Tokyo is a huge city, and with a lot of character. Each district has its own “feel” to it, and one district that’s increasingly popular for the locals is Shin Ōkubo (新大久保): Tokyo’s huge Korean district. Ethnic Koreans in Japan or zainichi have a long history there and comprise the largest ethnic minority in Japan (roughly 1%). As Korea had been annexed by the Empire of Japan in the early 20th century, some came as immigrants looking for work, others were forcibly brought over for labor. In the long-run, these Koreans settled down into communities in Tokyo and Osaka and thanks to the recent popular of Korean pop-culture (kanryū 韓流 in Japanese), the Korean districts have had a surge in popularity. My wife commented that Shin Ōkubo is much more crowded and busy than it was the last time she visited, and the area definitely had a energetic vibe to it.
We visited there a few days ago, just after I came to Japan, and were fortunate because my wife’s friends all wanted to come along, being KPop fans themselves. They knew the area well, so we had a “guided tour” for all kinds of good places to shop and eat (S-ちゃん、ありがとう！！).
Getting to Shin Ōkubo is easy enough in Tokyo: it’s right off the main Yamanote Line, so if you can get on this train, you can find Shin Ōkubo station:
From the station entrance, we took a right and followed along the main road:
Right away you start to notice everything is bilingual Japanese and Korean (or tri-lingual if you add English). Also, KPop stuff is everywhere. It’s really in-your-face sometimes. :p We found one good place near the station called Grand Park which had a nice KPop hall of fame at the entrance:
KARA, SNSD, 2PM and After School are especially popular in Japan. In Japanese TV you see KARA quite a bit, and I know some friends whose teenage sons are KARA fans, but I have no idea how popular they are in Korea itself. Anyhow, I was happy to also see 2NE1 right there at the entrance.
Anyway, the stores were really packed with people. We did some shopping and then went to a great restaurant further up the road called Macchan (or Macchang in Korean, 맛짱):
Like many restaurants in Shin Okubo, this was unabashedly a Korean BBQ place (apologies to vegetarian readers). This was the grill before:
The staff kindly cut things up extra thin so my daughter could eat. The grill was also tilted to allow oil and grease to run out to a small tray below. But we also received bibs to keep grease off of our clothes:
Also, like any true Korean restaurant, they provided metal chopsticks, not Japanese-style wooden (or plastic) ones:
Once you get used to idea, metal chopsticks are really nice because they’re sturdy and more sanitary.
Anyhow, once we had our fill our friends guided us into a back-alley off the main road:
Right away, we noticed the Japanese signs decreased and the Korean ones increased a lot here. There were a lot of shops and markets, but also more Pachinko parlors and Makgeoli (Korean liquor) places. Ethnic Koreans in Japan were traditionally discriminated against, so to make a living they often ended up running pachinko parlors. A considerable number of organized crime groups in Japan also have ethnic Korean members too, though as mentioned in a previous post Koreans in Japan have gained wider acceptance and moving more into mainstream society than before.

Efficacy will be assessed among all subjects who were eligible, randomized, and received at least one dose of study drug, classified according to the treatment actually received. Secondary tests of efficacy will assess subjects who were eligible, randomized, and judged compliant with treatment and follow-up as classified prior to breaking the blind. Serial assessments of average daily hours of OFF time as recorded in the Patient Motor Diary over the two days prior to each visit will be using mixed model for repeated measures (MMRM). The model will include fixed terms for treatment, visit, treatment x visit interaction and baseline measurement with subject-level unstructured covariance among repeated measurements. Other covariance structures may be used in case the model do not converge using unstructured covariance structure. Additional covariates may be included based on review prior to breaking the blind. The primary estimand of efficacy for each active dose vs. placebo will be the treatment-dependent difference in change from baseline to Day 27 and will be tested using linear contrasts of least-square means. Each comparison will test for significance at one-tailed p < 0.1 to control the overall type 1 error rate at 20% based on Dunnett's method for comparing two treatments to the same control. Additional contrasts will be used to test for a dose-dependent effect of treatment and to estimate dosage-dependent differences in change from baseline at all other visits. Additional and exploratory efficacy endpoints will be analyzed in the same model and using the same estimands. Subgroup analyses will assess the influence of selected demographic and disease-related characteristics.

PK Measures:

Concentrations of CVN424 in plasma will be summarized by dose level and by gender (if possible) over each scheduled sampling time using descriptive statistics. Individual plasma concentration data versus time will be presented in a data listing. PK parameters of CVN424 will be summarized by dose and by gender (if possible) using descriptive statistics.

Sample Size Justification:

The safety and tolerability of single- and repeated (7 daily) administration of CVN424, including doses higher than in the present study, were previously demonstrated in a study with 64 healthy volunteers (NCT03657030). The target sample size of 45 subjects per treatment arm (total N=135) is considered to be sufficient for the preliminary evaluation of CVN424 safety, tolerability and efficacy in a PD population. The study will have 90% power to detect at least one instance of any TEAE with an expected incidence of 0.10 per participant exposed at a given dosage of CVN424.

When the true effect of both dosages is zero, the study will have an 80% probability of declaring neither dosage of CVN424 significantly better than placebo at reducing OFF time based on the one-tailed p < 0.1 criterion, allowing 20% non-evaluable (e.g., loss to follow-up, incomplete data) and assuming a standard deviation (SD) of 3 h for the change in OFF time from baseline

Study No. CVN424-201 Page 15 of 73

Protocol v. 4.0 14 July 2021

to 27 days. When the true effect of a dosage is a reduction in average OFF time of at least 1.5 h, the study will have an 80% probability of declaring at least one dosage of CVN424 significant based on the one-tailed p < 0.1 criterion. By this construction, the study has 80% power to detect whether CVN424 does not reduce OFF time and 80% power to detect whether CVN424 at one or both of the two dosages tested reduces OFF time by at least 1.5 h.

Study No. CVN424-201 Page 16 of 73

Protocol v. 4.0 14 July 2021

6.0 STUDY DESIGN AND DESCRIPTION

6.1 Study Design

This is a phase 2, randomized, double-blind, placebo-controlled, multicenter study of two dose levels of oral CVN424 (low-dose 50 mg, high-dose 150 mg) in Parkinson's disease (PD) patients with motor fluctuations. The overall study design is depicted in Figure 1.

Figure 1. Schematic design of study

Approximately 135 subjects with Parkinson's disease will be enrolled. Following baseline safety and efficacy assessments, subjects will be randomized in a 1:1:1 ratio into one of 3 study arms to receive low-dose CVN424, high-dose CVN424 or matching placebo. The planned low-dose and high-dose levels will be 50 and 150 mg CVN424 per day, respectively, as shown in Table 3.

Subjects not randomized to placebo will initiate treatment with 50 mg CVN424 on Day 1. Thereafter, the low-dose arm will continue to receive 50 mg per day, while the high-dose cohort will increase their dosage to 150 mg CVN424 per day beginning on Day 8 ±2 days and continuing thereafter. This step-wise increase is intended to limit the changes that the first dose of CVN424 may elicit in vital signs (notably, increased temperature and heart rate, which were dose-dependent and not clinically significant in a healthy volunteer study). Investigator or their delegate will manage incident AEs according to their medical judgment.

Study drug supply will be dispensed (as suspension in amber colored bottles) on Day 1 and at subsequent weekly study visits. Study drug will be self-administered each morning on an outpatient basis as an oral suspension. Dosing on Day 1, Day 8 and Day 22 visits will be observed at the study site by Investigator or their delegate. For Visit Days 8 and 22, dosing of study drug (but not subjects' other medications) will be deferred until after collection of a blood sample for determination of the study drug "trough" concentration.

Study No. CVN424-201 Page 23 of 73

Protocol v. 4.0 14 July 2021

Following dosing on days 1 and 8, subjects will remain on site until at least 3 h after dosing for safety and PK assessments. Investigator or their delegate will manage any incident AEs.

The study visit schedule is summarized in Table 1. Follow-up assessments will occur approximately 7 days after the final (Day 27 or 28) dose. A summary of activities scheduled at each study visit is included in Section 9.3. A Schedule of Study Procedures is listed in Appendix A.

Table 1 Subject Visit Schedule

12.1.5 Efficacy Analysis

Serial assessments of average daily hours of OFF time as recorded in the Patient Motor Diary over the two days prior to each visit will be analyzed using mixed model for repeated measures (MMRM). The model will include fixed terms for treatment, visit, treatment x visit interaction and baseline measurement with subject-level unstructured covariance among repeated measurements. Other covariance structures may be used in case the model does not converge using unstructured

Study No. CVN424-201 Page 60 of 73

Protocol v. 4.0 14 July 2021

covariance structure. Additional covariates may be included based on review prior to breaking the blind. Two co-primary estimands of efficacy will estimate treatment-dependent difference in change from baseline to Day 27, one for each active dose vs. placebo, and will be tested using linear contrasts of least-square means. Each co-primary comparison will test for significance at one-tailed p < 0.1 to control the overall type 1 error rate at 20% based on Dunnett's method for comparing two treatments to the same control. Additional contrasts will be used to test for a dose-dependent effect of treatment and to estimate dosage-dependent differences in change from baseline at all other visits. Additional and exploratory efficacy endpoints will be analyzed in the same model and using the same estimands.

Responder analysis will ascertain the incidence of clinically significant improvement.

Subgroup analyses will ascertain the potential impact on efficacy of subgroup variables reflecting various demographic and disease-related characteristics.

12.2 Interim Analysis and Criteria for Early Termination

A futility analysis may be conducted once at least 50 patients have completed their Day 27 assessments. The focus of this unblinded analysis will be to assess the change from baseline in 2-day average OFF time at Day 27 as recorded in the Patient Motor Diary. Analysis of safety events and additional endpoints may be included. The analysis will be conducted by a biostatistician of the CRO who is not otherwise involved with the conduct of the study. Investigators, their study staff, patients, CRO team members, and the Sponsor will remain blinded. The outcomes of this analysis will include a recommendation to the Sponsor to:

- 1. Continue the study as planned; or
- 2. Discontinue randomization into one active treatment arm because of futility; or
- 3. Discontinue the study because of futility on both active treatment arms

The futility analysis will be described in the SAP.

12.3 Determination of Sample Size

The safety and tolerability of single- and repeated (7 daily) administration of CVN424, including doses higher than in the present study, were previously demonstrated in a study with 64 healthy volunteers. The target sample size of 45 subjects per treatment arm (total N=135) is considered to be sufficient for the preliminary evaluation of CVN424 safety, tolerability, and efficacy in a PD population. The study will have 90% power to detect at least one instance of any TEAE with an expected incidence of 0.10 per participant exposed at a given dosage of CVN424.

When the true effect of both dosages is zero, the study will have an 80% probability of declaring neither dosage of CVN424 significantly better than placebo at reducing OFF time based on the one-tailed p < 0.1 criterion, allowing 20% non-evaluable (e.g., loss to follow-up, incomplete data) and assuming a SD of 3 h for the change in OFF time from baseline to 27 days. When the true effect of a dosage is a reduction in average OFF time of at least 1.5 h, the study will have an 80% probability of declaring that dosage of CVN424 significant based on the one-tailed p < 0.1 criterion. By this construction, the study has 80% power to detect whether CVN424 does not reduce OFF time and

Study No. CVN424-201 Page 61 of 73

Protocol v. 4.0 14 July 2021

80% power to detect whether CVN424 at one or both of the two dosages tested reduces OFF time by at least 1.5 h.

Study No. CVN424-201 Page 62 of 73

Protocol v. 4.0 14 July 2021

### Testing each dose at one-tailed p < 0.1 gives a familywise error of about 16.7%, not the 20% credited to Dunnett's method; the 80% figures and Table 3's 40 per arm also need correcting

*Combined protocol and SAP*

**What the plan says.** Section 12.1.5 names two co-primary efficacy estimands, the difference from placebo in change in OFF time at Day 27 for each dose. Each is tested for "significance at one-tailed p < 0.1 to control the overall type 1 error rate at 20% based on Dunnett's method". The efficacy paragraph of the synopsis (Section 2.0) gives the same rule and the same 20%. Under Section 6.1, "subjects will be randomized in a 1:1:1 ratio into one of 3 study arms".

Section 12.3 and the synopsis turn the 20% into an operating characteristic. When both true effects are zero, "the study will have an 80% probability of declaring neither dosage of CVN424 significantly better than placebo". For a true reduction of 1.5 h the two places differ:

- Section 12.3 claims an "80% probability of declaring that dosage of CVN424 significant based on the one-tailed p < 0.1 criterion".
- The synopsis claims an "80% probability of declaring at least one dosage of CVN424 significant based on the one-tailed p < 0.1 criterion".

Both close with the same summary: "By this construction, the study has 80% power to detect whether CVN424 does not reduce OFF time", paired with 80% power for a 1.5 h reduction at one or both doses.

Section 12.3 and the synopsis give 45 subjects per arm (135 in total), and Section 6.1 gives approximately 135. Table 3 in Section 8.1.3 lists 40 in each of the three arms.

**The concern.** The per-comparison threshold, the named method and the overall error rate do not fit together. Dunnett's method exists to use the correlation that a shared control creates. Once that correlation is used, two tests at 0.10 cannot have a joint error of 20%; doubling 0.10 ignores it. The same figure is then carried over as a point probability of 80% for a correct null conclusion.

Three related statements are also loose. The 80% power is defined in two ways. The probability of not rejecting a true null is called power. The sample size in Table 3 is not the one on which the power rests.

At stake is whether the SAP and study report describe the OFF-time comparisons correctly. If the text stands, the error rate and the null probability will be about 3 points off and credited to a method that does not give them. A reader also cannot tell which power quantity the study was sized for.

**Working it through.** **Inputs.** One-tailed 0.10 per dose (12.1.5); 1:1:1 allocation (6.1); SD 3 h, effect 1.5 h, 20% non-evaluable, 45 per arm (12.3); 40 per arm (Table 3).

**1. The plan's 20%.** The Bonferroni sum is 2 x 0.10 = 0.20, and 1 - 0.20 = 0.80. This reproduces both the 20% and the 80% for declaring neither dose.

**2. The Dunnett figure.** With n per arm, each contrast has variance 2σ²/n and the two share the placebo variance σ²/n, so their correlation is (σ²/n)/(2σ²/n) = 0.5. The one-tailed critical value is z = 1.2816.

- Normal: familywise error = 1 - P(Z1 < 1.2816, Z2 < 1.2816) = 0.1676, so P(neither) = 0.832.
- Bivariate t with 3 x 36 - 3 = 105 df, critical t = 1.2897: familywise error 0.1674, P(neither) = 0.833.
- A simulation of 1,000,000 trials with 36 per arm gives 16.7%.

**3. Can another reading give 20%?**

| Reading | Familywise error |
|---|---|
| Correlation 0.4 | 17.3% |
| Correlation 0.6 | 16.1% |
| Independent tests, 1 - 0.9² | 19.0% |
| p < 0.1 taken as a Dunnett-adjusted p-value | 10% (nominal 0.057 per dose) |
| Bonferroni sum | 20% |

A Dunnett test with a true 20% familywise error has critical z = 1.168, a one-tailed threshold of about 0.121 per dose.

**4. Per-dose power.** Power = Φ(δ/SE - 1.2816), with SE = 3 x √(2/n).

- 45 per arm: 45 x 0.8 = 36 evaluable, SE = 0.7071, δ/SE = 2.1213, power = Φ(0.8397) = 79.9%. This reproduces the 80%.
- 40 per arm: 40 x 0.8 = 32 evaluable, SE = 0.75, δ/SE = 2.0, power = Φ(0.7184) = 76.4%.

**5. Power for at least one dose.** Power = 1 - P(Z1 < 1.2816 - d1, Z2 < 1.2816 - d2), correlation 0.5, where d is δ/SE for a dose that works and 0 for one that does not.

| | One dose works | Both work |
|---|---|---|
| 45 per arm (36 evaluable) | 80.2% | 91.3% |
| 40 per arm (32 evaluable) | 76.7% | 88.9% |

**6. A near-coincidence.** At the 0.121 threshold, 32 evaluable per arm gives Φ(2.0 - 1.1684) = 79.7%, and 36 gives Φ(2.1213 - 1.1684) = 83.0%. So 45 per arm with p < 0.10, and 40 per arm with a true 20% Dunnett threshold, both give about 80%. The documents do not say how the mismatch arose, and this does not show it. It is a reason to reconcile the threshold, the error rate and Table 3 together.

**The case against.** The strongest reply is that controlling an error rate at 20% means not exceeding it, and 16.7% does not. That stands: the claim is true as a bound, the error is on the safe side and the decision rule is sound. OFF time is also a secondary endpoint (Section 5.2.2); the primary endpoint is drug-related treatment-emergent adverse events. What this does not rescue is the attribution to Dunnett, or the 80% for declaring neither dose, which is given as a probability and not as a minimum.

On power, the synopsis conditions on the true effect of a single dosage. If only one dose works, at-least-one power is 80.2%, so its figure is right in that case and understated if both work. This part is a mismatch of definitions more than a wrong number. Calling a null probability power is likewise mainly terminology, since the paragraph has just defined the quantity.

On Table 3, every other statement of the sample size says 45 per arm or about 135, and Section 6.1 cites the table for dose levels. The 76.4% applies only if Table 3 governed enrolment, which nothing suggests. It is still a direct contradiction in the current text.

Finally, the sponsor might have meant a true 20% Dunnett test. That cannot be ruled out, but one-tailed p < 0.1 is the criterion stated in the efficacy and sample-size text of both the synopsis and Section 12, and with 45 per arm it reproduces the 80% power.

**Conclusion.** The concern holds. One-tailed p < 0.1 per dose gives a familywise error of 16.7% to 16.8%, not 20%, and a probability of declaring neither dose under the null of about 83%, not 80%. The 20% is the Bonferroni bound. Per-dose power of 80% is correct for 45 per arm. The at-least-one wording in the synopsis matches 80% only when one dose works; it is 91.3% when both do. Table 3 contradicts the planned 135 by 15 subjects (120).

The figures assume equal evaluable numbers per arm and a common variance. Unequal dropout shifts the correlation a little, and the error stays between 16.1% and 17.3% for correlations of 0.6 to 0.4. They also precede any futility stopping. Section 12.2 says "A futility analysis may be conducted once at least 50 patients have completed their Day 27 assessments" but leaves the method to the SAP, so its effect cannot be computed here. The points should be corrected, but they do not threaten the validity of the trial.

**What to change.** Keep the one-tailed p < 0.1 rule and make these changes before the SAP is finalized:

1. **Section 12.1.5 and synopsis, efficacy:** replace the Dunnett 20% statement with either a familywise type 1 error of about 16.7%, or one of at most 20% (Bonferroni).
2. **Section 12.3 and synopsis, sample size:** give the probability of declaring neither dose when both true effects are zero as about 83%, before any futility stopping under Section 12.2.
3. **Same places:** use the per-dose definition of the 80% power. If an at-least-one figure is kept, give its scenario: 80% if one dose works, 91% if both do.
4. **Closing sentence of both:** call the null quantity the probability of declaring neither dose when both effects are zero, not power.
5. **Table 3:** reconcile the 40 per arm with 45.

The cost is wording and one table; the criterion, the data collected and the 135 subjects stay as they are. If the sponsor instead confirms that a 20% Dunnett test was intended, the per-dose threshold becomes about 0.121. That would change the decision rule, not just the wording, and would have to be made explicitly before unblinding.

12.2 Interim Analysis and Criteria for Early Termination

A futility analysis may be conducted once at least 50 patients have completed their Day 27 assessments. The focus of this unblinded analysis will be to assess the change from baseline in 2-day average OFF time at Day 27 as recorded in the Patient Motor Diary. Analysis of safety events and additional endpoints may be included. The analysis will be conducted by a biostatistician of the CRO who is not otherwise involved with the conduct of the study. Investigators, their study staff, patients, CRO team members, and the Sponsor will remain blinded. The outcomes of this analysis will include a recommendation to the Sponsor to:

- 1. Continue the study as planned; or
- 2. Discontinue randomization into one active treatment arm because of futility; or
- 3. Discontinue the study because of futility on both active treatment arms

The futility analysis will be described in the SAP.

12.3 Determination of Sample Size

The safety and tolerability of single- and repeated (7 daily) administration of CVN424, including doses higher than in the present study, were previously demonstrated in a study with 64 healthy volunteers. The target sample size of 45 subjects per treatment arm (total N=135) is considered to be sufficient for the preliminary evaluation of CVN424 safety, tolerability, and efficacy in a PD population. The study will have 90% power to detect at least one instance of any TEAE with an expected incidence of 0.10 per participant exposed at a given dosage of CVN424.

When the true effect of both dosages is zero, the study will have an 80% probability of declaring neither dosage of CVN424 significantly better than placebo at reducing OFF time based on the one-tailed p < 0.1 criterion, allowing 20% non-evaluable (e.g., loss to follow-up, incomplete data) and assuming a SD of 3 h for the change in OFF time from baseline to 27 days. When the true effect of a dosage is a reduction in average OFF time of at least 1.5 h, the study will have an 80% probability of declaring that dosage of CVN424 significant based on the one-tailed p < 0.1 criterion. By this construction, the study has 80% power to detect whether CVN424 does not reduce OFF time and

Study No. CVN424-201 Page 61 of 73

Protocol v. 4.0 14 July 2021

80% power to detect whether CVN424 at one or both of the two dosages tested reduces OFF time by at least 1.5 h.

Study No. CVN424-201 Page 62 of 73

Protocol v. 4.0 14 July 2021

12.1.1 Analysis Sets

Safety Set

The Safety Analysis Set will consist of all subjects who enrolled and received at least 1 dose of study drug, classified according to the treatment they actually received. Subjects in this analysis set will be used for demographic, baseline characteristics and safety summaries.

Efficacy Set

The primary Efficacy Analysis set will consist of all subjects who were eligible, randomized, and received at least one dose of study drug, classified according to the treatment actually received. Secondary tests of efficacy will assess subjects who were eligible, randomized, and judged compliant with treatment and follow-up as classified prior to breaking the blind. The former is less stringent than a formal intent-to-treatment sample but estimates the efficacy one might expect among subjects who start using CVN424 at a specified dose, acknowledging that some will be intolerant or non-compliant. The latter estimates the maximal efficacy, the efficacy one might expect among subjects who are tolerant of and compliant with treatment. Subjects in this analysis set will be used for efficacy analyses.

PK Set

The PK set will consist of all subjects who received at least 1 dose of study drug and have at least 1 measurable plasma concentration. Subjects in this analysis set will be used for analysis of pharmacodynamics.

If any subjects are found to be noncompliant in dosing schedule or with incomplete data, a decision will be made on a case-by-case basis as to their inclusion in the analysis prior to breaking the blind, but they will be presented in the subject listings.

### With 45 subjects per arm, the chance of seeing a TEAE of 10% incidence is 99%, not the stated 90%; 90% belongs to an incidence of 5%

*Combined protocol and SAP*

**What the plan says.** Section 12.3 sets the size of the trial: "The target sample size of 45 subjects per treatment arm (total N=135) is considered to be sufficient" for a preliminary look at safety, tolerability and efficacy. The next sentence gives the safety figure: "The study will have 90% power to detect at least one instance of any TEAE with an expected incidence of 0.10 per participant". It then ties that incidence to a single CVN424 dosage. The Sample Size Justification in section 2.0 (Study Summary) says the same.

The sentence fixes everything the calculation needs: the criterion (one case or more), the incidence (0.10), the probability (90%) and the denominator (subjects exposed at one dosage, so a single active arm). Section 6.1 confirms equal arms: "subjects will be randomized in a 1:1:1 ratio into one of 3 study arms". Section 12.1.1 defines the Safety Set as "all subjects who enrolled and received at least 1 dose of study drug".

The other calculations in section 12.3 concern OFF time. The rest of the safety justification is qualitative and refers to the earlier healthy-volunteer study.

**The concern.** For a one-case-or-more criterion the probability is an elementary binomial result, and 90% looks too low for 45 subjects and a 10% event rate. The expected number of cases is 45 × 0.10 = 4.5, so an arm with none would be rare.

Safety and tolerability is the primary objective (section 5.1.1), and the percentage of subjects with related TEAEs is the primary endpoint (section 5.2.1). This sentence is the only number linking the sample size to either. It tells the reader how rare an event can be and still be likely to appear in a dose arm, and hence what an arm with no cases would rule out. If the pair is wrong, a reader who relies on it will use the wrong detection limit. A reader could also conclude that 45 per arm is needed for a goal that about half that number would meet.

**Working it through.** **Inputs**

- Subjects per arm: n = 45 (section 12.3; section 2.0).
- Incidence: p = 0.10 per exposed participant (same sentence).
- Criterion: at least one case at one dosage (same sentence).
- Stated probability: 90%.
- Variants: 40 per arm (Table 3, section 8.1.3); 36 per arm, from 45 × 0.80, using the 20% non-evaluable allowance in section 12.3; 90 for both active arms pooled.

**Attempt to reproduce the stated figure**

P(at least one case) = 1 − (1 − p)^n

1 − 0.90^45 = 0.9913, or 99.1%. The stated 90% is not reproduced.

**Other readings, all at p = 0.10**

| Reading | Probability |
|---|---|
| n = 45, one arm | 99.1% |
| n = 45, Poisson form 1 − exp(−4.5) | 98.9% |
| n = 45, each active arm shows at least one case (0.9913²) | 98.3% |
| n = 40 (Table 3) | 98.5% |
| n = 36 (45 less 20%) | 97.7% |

As a first impression, Shin Ōkubo is definitely a bit shadier than other parts of Tokyo, but this is relative to Japan. Compared to everywhere else in the world it’s pretty safe, but I still get the feeling that after dark it gets interesting.3
Anyhow, we passed through the long alley to another major street, and found another big KPop store nearby named Korea Plaza. The selection here was just awesome. Every album and group covered by the good folks at Eat Your Kimchi was right there in front of me without the hassle of import shipping fees or ordering online. It was great. I picked up a few CDs (about ¥2000-2300 each) which was expensive but, as stated, I believe still cheaper than trying to purchase imports in the US, and you could actually look at them before buying.2
From there, we visited a couple Korean supermarkets. I couldn’t believe how crowded these places where. It was standing room only. I think that the coming New Year is part of this, but still, I couldn’t believe how popular the markets were. My wife and her friends picked up some Korean cosmetics, Korean toasted seaweed, or gim (김) and gimpap. Speaking from experience, Korean gim tastes more salty than Japanese nori, but is lighter.
While the ladies were shopping, I had to take my daughter to the bathroom at the local convenience stores (Lawson, Family Mart) because she drank too much juice and water at the restaurant. I used it as an excuse to get myself some canned coffee anyway.
At this point it was getting dark in Shin Ōkubo:
…so tired and satisfied, we headed home.
Shin Ōkubo is an interesting place because it represents the fusion of two cultures: Japanese and Korean, and seems to have had a major revival lately owing to the popularity of Korean culture. It’s not the first place most foreign tourists would think to visit, but I think it is well worth it. It shows another side to Tokyo and how one historical ethnic group has taken root there and thrived.
P.S. This post was dedicated to Simon and Martina at Eat Your Kimchi who got me interested in this stuff. I was surprised to learn recently that other friends are EYK fans, including some Korean ones.
1 The fact that Shin Ōkubo is near Shinjuku, another district known for it’s late-night “business”, probably doesn’t help either.
2 One site, YesAsia.com does offer free shipping though if you order above a certain amount, so I might have saved some money doing that instead. Still, I wanted the experience of seeing the CDs upfront first, but maybe I’ll use them next time.
3 Anywhere in the world, if you are looking for trouble, you will find it.